KUALA LUMPUR, June 12 (Reuters) - Sempra Energy’s (SRE.N) liquefied natural gas (LNG) unit is seeking permission to more than double the capacity of its Baja import terminal, but has yet to make a decision on when or whether to proceed with the project, a senior executive said on Tuesday.
Sempra’s LNG Vice President for Commercials Octavio Simoes told Reuters Chevron’s (CVX.N) decision in March to drop plans for a rival import terminal off the Baja California coast of Mexico, near the U.S. border, “adds value” to Sempra’s project.
Sempra’s $800 million, 1 billion cubic feet per day (bcfd) Energia Costa Azul LNG terminal is on track to open in the first quarter of next year. But the company has no timetable for deciding on whether to proceed with a 1.65 bcfd expansion project, Simoes told the Asia Oil and Gas Conference.
He said Sempra was seeking permits from relevant authorities for the project, and that it would not need to increase any pipeline infrastructure in order to deliver natural gas to market if it expanded the terminal.
Despite weakened U.S. West Coast natural gas prices, the project has benefited from the failure of competitors to receive permits to build competing regassification terminals along the coast amid stiff environmental opposition.
Despite a number of proposals by Pacific basin producers from Russia to Australia eager to tap into the growing and liquid West Coast pipeline gas market, no projects have been approved so far for offshore or onshore California.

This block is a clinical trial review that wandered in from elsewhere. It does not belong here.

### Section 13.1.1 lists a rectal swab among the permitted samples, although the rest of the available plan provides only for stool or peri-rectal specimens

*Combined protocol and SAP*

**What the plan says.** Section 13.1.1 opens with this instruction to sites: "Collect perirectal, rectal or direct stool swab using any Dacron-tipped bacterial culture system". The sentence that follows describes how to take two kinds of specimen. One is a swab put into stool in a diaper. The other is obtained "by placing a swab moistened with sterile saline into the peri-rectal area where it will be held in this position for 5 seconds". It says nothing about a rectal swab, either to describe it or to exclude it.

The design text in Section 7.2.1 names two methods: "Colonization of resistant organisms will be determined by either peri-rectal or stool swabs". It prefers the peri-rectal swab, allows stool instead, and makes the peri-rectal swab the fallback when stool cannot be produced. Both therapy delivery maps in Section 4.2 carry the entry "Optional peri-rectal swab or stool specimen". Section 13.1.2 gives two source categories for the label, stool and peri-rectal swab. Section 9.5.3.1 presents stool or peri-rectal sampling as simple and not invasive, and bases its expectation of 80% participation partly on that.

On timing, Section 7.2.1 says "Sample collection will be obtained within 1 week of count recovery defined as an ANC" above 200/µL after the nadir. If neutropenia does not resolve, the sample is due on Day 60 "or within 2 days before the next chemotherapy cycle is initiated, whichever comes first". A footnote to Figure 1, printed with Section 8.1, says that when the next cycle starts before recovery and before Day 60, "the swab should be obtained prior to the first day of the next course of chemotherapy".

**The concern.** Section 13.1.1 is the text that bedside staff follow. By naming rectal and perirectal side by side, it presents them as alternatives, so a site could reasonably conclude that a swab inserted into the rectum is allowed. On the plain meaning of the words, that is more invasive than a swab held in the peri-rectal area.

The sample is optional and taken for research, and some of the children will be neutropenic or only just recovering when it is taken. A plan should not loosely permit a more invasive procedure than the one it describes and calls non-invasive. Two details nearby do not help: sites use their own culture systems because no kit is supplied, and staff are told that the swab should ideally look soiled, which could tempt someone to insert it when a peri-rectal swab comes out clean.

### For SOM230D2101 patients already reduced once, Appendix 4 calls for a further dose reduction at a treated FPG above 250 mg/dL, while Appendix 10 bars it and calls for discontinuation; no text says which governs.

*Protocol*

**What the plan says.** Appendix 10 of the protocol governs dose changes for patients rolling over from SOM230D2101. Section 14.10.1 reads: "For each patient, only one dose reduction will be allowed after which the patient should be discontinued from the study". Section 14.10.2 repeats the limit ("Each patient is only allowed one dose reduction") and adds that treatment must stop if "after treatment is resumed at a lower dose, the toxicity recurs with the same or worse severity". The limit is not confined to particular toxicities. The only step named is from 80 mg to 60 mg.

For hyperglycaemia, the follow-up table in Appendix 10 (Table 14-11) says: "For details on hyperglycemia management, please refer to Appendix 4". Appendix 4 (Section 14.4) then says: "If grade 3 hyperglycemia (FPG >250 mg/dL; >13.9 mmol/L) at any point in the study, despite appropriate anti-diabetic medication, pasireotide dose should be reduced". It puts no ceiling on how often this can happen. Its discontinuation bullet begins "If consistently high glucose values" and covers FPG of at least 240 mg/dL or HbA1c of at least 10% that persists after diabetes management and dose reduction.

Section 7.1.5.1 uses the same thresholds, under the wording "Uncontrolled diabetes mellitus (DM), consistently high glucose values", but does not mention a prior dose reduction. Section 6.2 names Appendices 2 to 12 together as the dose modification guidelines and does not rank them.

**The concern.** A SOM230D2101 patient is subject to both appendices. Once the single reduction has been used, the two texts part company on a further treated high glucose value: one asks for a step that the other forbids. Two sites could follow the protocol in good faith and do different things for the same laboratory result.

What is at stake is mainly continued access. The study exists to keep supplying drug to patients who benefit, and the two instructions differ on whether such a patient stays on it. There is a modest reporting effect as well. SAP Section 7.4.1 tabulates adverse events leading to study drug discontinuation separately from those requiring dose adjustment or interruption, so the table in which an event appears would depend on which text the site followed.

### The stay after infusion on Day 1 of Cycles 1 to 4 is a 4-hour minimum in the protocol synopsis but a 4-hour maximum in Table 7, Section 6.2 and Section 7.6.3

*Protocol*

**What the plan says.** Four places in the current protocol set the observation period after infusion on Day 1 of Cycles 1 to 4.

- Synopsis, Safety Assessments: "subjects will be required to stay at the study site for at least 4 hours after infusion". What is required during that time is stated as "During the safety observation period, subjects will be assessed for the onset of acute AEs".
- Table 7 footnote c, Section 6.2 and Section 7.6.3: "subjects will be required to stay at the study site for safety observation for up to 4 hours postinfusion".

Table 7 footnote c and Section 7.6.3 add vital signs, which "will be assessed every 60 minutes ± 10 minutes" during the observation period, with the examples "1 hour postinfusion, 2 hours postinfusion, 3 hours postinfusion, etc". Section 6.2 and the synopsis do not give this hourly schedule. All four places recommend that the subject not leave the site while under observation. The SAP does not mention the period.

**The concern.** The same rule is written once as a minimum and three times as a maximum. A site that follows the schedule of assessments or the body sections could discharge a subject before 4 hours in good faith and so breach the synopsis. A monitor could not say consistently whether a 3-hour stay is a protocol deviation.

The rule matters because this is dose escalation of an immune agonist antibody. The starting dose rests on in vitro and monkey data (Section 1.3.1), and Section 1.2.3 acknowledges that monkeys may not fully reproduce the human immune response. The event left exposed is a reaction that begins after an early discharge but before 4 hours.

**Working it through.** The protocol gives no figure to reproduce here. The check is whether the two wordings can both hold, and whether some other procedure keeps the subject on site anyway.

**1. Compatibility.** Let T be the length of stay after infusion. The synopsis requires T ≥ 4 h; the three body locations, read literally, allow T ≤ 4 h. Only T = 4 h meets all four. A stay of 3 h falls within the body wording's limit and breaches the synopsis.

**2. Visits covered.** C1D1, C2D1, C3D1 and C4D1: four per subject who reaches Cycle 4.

Chevron said three months ago that it canceled three permits with Mexican officials to build the $650 million, 1.4 bcfd terminal off the Coronado Islands because the project no longer fits Chevron’s business needs.
A year ago Sempra LNG said it received nonbinding bids totaling 2.9 bcfd for the additional capacity after holding an open bid round to gauge demand.
At the time, it said the second phase of the construction could open as early as 2010, and would bring the total capacity to 2.3 bcfd-2.5 bcfd.
LNG is natural gas that is cooled to extreme temperatures and then shipped via tankers. It is vapourized back to a natural gas state at receiving terminals.